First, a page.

Notes: Leyland defers to others
Skipper glad deserving managers earn All-Star coaching spots
PITTSBURGH -- Jim Leyland will feel like he's on top of the world when he's back at PNC Park next week for the All-Star Game. He'll be watching as a fan from the upper deck.
Leyland said early on that he didn't want to be considered for a coaching spot on the American League All-Stars, and he meant it. It wasn't a matter of not liking to do it. He just didn't feel that he deserved it, regardless of his Tigers' record.
"I think that would be totally disrespectful [to the other managers]," Leyland said. "I've been sitting at home, sleeping in my own bed for six years, and these other guys have been grinding it out. I don't belong in the All-Star Game. I should not be a member of the All-Star Game. I think it's tremendous that [Indians manager] Eric Wedge and [Blue Jays manager John] Gibbons are going. I've been to four or five of them."
"Would it be an honor? Yes. Do I hope that I participate in another one at some point? Absolutely. But at this particular juncture, that would be totally disrespectful," he added. "And I respect [White Sox and AL All-Star manager] Ozzie Guillen for not even talking to me about it, because I know he's got to feel the same way, and that's the way he should feel. In fact, I'm a little embarrassed that I'm even going to be around."
As a longtime Pirates manager and a relative icon in Pittsburgh, Leyland wasn't going to go completely unnoticed with the Midsummer Classic. He's scheduled to be at several functions surrounding the game, signing autographs and shaking hands. That's not any quest for attention, rather a request from Major League Baseball to have him there.
As much as he can, though, Leyland is going to keep a low profile. He will not be on the field for any activities. And when the game starts, he won't even be in the lower deck. He has about 30 tickets for family and friends, and this time, he won't have to worry about having a game to manage when everyone gathers at his house.
"I'm going to enjoy it," he said. "I don't even know how long I'll stay at the game or how long we'll stay at the Home Run Derby. I'll take my family to all the functions and walk around town, maybe walk around one of the rivers and have a nice time of it. But in no way, shape or form do I want to be noticed or recognized. I'll be up there in Bermuda shorts, a T-shirt and tennis shoes."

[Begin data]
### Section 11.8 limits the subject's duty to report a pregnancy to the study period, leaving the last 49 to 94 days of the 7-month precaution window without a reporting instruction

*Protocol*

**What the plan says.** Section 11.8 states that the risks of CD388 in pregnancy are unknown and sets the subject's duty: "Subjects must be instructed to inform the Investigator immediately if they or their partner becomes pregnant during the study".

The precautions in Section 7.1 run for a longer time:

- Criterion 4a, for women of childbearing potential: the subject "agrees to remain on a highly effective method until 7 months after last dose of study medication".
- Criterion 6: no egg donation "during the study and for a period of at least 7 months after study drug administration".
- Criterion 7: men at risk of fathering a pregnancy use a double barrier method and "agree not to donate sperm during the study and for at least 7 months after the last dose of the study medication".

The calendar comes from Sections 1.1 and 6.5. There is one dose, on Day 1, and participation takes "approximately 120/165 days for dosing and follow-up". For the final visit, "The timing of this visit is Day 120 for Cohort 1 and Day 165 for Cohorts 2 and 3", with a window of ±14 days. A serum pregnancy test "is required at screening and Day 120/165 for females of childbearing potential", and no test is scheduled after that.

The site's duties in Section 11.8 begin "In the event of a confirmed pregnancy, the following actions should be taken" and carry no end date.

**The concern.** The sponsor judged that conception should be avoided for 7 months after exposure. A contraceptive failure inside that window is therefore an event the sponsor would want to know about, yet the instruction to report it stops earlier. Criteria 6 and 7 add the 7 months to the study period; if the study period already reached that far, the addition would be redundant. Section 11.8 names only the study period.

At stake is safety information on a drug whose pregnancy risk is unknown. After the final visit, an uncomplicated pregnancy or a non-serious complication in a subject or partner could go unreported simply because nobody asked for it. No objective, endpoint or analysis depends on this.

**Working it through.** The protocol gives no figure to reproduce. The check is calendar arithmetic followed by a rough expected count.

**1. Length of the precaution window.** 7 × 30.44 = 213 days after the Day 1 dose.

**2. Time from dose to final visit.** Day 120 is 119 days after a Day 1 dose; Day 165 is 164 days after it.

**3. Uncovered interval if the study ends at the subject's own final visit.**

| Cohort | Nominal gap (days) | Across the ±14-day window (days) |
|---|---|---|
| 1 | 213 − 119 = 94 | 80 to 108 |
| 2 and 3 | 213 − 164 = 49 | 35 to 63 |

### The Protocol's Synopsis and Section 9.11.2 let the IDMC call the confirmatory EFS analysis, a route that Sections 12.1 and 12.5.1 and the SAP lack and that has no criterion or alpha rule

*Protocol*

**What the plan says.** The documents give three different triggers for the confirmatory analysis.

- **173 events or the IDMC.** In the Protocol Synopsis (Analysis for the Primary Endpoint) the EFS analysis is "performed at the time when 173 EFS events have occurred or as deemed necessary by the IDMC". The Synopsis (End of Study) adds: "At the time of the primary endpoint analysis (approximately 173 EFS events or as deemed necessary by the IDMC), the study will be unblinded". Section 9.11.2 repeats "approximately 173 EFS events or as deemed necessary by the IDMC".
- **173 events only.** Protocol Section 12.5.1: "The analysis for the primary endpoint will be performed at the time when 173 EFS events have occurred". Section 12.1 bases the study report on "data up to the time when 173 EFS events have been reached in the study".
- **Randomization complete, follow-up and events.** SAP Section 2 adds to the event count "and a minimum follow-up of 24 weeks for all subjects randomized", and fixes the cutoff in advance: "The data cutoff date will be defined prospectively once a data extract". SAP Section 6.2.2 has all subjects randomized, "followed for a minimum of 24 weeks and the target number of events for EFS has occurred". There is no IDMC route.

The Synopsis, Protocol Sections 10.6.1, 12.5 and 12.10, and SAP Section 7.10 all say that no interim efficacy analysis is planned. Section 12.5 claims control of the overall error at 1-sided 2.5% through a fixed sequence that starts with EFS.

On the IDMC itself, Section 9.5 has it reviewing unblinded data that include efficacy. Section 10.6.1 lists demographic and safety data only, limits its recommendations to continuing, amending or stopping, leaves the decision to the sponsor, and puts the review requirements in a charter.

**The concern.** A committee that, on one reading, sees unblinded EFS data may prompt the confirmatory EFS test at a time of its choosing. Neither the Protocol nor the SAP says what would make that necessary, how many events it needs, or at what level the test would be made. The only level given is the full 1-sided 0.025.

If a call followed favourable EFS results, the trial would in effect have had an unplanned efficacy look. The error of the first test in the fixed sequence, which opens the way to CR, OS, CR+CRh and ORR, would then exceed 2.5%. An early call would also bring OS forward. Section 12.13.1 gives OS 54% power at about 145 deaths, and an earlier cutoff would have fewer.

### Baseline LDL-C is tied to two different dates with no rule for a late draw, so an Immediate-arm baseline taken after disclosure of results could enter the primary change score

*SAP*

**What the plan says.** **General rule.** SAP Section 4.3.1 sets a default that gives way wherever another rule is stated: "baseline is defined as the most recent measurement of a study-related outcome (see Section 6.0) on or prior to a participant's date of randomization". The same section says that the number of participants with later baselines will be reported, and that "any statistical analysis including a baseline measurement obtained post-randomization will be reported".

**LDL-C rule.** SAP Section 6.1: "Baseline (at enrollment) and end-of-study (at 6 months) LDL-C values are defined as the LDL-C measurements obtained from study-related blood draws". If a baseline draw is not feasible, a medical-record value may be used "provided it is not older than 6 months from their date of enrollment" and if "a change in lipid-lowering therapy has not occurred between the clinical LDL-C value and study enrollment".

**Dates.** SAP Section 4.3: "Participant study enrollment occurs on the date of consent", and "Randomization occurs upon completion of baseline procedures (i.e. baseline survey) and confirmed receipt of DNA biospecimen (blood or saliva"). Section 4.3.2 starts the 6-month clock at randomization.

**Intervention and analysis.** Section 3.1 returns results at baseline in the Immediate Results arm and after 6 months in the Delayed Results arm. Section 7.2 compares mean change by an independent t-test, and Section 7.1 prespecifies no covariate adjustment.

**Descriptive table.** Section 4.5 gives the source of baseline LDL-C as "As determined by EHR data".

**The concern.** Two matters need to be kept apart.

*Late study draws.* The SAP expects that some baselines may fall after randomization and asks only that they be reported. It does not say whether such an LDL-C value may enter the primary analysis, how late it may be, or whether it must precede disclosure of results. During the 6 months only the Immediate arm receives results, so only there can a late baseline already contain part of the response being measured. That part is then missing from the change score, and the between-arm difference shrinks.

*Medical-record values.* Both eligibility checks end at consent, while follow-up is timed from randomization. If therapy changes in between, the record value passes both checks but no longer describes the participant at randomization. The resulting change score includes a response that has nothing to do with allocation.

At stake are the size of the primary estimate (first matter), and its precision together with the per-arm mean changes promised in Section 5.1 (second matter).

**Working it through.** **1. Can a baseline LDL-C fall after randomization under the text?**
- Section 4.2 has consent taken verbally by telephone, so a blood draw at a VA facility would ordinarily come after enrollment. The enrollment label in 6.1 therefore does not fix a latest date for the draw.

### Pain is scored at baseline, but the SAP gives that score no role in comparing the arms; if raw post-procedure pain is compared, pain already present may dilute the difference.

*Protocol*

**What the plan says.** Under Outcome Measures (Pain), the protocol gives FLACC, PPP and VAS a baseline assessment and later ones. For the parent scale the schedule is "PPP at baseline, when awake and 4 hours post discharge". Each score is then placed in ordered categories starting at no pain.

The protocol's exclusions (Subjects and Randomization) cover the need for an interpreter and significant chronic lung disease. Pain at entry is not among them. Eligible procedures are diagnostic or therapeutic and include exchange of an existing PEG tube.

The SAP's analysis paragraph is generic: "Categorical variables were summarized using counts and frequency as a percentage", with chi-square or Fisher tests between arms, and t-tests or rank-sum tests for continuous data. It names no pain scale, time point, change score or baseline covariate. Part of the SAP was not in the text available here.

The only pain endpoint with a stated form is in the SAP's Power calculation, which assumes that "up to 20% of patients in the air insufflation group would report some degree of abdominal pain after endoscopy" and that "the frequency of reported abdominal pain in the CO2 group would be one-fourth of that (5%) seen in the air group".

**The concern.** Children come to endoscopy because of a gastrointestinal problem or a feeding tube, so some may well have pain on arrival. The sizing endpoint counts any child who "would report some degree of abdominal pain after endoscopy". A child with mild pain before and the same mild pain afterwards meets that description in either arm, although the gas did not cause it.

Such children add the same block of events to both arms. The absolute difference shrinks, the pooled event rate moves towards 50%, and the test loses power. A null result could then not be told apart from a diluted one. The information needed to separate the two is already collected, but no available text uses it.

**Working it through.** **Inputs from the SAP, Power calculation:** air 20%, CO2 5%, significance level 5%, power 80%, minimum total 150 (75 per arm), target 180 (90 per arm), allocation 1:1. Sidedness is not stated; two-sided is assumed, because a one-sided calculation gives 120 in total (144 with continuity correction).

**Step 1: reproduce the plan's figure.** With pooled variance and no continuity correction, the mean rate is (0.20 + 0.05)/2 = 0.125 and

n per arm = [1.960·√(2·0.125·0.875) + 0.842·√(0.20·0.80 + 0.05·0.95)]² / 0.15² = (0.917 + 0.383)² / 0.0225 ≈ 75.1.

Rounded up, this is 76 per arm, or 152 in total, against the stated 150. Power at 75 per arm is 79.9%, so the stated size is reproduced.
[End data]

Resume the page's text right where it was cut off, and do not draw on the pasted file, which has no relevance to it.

Bad food for Bondo: Jeremy Bonderman was feeling fine on Sunday morning compared to Saturday night, when he could feel a knot in his stomach from the first pitch until his fifth and final inning of work. If only he could figure out what caused it.
Bonderman said he has acid reflux disease, so certain foods can bother him. In this case, though, he doesn't remember eating anything spicy that might set something off. And though he's had stomach problems before, he doesn't remember it being that severe.
"Not like that," he said. "It was knotting up on me a little bit. It happened earlier in the day. I felt all right, though. I got to the first inning of the game and it just knotted back up. I tried taking some antacid pills."
Bonderman said that he could've kept pitching, but Leyland didn't want to take any chances. Leyland said on Sunday that he was worried that Bonderman would try to change his mechanics to compensate for his stomach and end up hurting something else that could really sideline him.
Inge in retrospect: Brandon Inge said on Sunday that he had no hesitation firing home instead of trying for a double play on a seventh-inning ball hit his way in Saturday night's loss. For one thing, he said, Jason Bay's sharp grounder toward the line had turned him to the point that his back was facing second base. For another, he was cognizant of the one-run deficit and how big that second run could be if he couldn't turn the twin killing.
"That would've kept it close," he said.
The ball came in low to catcher Ivan Rodriguez, who tried to move in at the last minute and make a play.
Thames, Bondo earn June honors: Bonderman and outfielder Marcus Thames were selected by media voting as the Tigers pitcher and player of the month, respectively, for June. Thames hit .309 (30-for-97) for the month with eight doubles, eight home runs, 20 RBIs and 18 runs scored.
Bonderman's 2-0 record for June didn't reflect his dominance. He held opponents to a .201 batting average to go with a 1.77 ERA. His 44 strikeouts for the month over 35 2/3 innings tied for the AL lead.
Coming up: The Tigers head from Pittsburgh to Oakland on Sunday night to spend the final week of the first half on the West Coast, starting with a 10:05 ET game against the A's on Monday at McAfee Coliseum. Nate Robertson (8-3, 3.14) will try to stretch his winning streak to four straight decisions. Joe Blanton (7-7, 4.85) will go for the A's.
Jason Beck is a reporter for MLB.com. This story was not subject to the approval of Major League Baseball or its clubs.